The Spine

The Law Won?

By

I am reasonably sure that no one in the White House cares what I think
about a pardon for Scooter Libby. But, frankly, I'd prefer for the D.C.
Circuit to overthrow the verdict of the district court than for George Bush
to pardon Libby. It would keep Libby out of jail, but it woouldn't persuade
anyone that he is innocent.

After the 140 sleazy midnight absolutions by Mr. and Mrs. Clinton, any
presidential pardon will be afflicted with a stench that will keep it from
ever being truly seen as an act of justice. OK, if the appellate process
doesn't work for Libby, then a White House reprieve it should be.

Let me confess--not for the first time here--that Libby is a friend. I
like him, I respect him and I think him an utterly honest and decent
person. I am a member of the board of his defense committee, and I have
contributed money to it. So you may discount my argument on his
behalf. Still, I am deeply persuaded that there are many reasons in logic,
in fact and in the very idea of justice why Libby's conviction should be
overturned.

First of all, there is the question of why the special counsel Patrick
Fitzgerald did not indict Richard Armitage, Colin Powell's second at
State, who the counsel knew without the slightest doubt--before he ever
charged Libby with anything--was the source of the leak, the leak being
that Valerie Plame was an undercover officer at the CIA and also the wife
of Joseph Wilson, one of the president's critics on the matter of whether
Iraq tried to buy yellowcake from Niger. Here is someone who actually
committed the crime, if any crime was actually committed, and he was
charged with nothing. Absolutely nothing. There are others in the same
cushy position as Armitage. Like Karl Rove. Why?

Secondly, if Fitzgerald was persuaded that Libby had in fact leaked
Plame's identity, why didn't he, in fact, take Libby to the grand jury and
charge him with violating the secrecy provisions of the law? There are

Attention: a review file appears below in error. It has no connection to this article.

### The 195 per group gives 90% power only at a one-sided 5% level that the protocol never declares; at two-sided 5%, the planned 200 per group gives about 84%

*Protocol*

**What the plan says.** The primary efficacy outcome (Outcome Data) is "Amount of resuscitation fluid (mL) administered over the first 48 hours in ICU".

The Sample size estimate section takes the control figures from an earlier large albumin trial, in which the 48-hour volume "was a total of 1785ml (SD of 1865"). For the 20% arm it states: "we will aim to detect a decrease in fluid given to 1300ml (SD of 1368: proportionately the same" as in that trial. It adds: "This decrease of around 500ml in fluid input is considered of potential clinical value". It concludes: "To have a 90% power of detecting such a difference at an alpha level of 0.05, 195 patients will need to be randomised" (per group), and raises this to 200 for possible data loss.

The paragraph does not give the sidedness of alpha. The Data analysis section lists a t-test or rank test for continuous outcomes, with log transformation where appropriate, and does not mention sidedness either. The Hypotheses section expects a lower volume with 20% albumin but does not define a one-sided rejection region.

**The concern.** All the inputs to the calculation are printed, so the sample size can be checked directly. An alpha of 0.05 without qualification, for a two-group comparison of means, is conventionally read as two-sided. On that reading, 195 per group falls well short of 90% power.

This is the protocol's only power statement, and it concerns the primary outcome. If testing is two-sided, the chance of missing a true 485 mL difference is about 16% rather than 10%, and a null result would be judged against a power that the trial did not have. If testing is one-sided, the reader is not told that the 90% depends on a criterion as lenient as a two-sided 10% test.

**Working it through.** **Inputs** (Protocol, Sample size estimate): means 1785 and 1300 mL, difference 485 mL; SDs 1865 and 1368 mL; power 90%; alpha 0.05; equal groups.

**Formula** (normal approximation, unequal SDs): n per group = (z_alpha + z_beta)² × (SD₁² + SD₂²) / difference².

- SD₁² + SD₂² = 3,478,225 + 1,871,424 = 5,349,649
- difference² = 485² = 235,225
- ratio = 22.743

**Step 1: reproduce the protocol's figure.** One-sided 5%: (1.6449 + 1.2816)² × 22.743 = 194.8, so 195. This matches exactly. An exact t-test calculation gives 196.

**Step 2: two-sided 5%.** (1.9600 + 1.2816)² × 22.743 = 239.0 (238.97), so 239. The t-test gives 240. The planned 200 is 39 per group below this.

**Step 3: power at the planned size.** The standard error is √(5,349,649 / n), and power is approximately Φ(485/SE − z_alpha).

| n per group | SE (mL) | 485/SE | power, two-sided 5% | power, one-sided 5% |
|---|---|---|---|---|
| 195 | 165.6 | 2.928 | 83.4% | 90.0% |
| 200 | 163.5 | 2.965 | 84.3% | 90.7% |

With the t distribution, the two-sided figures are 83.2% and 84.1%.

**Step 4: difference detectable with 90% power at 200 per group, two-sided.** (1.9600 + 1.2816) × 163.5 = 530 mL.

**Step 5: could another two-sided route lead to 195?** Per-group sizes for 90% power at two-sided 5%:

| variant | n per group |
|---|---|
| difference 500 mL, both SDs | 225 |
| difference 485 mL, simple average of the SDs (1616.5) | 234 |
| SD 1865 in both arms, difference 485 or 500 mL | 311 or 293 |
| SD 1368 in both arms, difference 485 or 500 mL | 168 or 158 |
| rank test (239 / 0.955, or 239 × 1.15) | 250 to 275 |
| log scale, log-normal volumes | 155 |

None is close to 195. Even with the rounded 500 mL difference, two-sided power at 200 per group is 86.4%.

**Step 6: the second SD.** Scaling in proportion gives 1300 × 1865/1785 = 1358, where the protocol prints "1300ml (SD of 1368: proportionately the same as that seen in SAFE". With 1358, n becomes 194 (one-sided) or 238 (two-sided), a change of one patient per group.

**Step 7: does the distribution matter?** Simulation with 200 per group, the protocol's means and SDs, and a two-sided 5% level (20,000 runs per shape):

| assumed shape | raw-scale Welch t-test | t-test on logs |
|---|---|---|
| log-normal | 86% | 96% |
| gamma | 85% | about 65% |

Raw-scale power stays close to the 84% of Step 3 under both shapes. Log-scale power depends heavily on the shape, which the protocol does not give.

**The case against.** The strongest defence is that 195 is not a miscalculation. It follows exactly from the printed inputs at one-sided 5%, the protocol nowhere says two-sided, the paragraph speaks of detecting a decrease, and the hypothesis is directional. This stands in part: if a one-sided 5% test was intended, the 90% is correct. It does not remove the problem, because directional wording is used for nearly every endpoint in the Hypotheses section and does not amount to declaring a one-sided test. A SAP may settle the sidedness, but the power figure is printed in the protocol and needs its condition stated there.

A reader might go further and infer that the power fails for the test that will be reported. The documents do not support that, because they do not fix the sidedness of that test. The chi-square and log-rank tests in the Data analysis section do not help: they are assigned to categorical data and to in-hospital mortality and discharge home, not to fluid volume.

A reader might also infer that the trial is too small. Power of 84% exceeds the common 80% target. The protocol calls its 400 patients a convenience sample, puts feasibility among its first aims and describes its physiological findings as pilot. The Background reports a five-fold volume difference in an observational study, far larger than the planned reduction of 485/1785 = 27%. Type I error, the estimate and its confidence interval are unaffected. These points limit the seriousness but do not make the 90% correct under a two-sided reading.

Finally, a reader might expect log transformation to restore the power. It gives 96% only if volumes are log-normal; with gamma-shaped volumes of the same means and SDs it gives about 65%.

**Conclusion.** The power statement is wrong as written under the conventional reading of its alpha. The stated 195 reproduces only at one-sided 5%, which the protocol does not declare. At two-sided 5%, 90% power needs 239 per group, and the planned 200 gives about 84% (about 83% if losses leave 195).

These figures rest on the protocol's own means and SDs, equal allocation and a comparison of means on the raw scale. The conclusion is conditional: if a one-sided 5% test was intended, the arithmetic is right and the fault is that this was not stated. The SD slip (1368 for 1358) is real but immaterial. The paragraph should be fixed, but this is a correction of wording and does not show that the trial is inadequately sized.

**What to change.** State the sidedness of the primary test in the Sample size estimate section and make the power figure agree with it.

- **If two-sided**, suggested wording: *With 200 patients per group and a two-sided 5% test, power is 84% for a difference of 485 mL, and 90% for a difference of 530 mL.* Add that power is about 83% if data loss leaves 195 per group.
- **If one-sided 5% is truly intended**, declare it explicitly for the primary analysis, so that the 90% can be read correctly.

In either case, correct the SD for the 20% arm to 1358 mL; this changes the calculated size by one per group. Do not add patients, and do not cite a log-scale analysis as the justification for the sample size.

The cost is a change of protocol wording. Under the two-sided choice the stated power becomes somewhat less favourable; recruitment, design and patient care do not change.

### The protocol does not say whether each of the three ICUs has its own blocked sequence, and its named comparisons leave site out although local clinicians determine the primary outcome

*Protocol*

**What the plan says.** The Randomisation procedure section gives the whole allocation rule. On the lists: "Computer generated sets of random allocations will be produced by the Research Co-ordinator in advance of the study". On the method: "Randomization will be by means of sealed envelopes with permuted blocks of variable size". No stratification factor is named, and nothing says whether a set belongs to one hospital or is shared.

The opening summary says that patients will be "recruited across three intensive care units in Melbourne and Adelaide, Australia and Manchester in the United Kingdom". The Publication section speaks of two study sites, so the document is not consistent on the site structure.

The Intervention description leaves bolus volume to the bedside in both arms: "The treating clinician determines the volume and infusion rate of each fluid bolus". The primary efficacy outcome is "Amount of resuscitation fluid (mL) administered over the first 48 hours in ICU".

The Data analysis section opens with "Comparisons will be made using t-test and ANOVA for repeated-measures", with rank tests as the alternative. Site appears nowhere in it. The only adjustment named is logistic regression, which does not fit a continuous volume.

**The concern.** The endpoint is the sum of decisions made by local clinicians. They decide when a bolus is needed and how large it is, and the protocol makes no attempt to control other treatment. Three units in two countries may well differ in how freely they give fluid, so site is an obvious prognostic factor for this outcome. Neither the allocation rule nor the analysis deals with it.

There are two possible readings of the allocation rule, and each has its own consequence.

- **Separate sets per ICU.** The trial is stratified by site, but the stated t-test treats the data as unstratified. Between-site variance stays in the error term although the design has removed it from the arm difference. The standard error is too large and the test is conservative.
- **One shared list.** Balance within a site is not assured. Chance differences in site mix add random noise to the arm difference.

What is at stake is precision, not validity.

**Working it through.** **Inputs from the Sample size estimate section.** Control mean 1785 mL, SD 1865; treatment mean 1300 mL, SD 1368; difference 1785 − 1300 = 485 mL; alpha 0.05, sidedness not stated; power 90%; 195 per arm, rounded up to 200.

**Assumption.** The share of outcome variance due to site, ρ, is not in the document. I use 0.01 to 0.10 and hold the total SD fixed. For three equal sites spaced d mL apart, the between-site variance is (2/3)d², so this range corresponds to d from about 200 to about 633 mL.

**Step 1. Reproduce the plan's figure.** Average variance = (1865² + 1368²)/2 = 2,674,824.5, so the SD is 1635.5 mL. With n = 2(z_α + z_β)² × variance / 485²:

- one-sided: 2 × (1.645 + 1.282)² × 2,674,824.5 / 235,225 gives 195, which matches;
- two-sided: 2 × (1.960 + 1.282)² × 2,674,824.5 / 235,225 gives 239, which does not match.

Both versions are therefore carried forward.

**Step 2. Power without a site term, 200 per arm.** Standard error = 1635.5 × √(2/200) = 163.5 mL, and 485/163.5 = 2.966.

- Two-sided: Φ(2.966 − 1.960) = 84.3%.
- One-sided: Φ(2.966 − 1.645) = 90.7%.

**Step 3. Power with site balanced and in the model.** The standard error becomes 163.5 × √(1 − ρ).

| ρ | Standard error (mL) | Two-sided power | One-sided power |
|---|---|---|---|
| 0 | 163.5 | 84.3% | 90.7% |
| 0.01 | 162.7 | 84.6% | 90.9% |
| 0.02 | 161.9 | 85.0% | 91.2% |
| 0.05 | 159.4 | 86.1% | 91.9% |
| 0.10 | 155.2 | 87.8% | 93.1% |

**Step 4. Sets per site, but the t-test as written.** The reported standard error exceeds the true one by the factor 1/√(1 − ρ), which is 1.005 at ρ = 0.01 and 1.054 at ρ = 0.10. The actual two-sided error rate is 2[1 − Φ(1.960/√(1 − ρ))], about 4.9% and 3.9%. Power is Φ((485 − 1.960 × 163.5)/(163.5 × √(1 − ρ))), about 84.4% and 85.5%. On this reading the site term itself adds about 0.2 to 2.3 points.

several reasons. One is that the applicability of those provisions are
dubious. The second is that Plame seems to have led a rather public
"secret" life, flashy, suggestive and also silly. Anyone one who outed
Plame was outing a known character. And, then, there is the probity of
Plame pushing her own husband--a low-level diplomat with no significant
past and, even then, no promising future--for an intelligence and security
task for which he had no qualifications. Yes, the ex-ambassador may have
been quite known in Niger. And that is only one reason why he was so very
wrong for the job at hand. Do you send a show-boater to dig for the
movement of nuclear material? Is this not shameful? Is this not what we
call nepotism, high-stakes nepotism?

Third, not being willing or able to indict Libby for what would seem to be
the putative crime--breaking the law by revealing Plame's identity--Fitzgerald digs deeply into the bag of prosecutorial tricks and accuses
Libby of fibbing about an act that may not be be chargeable in the first
place. Now, as it happens, I know some of the people to whom Libby is said
to have leaked. One of them is Matt Cooper, whom I knew when we worked at
TNR. He is a trustworthy sort. But the jury didn't believe his testimony
and acquitted Libby on the count that, if it believed Cooper's words, it
would have declared him guilty. That was that.

Now, I also know Tim
Russert. On general political matters, I have my own reasons to question
his fairness. Would he knowingly lie about Libby? Probably not. What I
am suggesting here is the insubstantiality of the charge of
perjury. People forget... and think they remember... honorably. I forgot
with whom I had dinner last night. And more serious forgettings.

An old acquaintance once lured me into an argument in which he insisted
that the person who outed Plame was actually guilty of treason. Now,
Fitzgerald had not yet publicly fingered Libby. Still, my insistent
acquaintance pushed the treason analogy. Of course, he was one of those
lefties who didn't think anybody on the "progressive" side of history had
committed treason against the U.S. There are many people who in the
country who want Bush's blood. In the circumstances, they'll settle for
Libby's imprisonment.

But political differences should not lead to judicial proceedings. On the
most sympathetic of readings, Libby's indictment and the verdict, as well,
are laughable. We will be pay for making the courts an instrument of
revenge.

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